Can a pay rate be changed without prior notice?

About 10 months ago, I was hired for a company at the pay rates of $12.00 p/h for 40 regular hours and $8.00 p/h for sleep time (I sleep over on the job 3 nights per week). Recently I and other employees were sent an E-mail informing us that our pay rate has been changed to a salary of $986 bi-weekly. This e-mail was sent 1 day before payday and was effective immediately. Also, in the e-mail was a new letter of hire that I was instructed to sign and return to HR as soon as possible.

Asked on October 30, 2015 under Employment Labor Law, North Carolina

Answers:

SJZ, Member, New York Bar / FreeAdvice Contributing Attorney

Answered 5 years ago | Contributor

No prior notice is required, but such a change is only effective from the moment it is announced forward--i.e. if it is announced on Thursday, Oct. 29, then the pay rate is only changed from the time it is announced on Thur., Oct. 29 onward (or from such date after Thur., Oct. 29 as the notice states it takes effect). Everything up through end day Oct. 28 has to be paid at the prior rate.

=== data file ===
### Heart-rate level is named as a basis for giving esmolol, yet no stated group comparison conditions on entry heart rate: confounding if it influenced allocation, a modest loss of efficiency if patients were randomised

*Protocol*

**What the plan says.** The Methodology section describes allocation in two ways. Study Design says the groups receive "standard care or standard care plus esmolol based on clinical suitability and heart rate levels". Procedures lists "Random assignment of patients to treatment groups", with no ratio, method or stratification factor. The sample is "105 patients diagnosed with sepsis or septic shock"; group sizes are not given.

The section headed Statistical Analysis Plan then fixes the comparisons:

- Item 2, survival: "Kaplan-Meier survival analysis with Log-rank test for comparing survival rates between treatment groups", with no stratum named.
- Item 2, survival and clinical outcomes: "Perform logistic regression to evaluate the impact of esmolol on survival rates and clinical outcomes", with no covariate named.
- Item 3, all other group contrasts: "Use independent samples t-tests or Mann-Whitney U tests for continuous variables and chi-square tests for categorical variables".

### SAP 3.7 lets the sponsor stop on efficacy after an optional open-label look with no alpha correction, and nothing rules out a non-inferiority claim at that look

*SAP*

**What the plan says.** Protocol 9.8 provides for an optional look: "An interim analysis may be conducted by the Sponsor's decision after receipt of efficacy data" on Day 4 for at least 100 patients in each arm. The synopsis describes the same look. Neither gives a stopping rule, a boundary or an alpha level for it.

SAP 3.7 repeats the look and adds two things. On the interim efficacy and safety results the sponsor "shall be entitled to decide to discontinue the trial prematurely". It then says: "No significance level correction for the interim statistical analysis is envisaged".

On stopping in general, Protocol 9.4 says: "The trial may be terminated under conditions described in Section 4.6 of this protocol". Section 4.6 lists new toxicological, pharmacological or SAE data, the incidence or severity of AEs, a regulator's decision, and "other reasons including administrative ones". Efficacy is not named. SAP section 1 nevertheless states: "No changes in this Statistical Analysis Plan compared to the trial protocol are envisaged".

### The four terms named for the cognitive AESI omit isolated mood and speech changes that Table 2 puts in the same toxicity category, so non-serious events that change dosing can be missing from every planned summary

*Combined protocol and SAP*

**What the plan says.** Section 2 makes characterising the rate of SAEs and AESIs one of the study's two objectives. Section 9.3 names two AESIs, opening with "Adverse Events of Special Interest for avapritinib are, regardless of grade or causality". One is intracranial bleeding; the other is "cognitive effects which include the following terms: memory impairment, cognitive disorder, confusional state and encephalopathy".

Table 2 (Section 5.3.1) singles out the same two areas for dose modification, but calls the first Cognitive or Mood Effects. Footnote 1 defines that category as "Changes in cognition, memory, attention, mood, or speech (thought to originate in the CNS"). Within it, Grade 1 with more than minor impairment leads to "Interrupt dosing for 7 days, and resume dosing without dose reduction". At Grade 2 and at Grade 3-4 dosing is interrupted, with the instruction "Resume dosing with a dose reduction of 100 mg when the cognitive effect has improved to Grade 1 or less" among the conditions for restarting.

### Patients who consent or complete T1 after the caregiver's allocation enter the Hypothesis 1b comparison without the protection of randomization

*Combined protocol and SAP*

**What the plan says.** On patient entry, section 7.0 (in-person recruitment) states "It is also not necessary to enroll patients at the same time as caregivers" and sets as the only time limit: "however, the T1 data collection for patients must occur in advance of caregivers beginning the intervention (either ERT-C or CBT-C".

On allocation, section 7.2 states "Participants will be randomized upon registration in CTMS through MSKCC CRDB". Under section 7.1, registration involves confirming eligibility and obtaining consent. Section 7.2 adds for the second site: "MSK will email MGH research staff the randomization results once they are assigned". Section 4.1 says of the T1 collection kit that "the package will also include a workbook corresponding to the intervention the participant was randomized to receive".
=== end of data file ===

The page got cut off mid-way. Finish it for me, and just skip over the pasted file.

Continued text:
Of course, as a practical matter, the issue is whether it would be worth taking legal action. E.g. say that you should have been paid $1,300 under the old rate for two weeks, but are now getting $986 fo the two weeks; if you employer refuses to pay you the correct amount, you'd have to sue--is it worth suing your employer, which can have all types of bad effects, over $314 (in my example)? That's what you'd need to decide.
Your employer may require you to sign hire letters at any time, even after you've been there for awhile.


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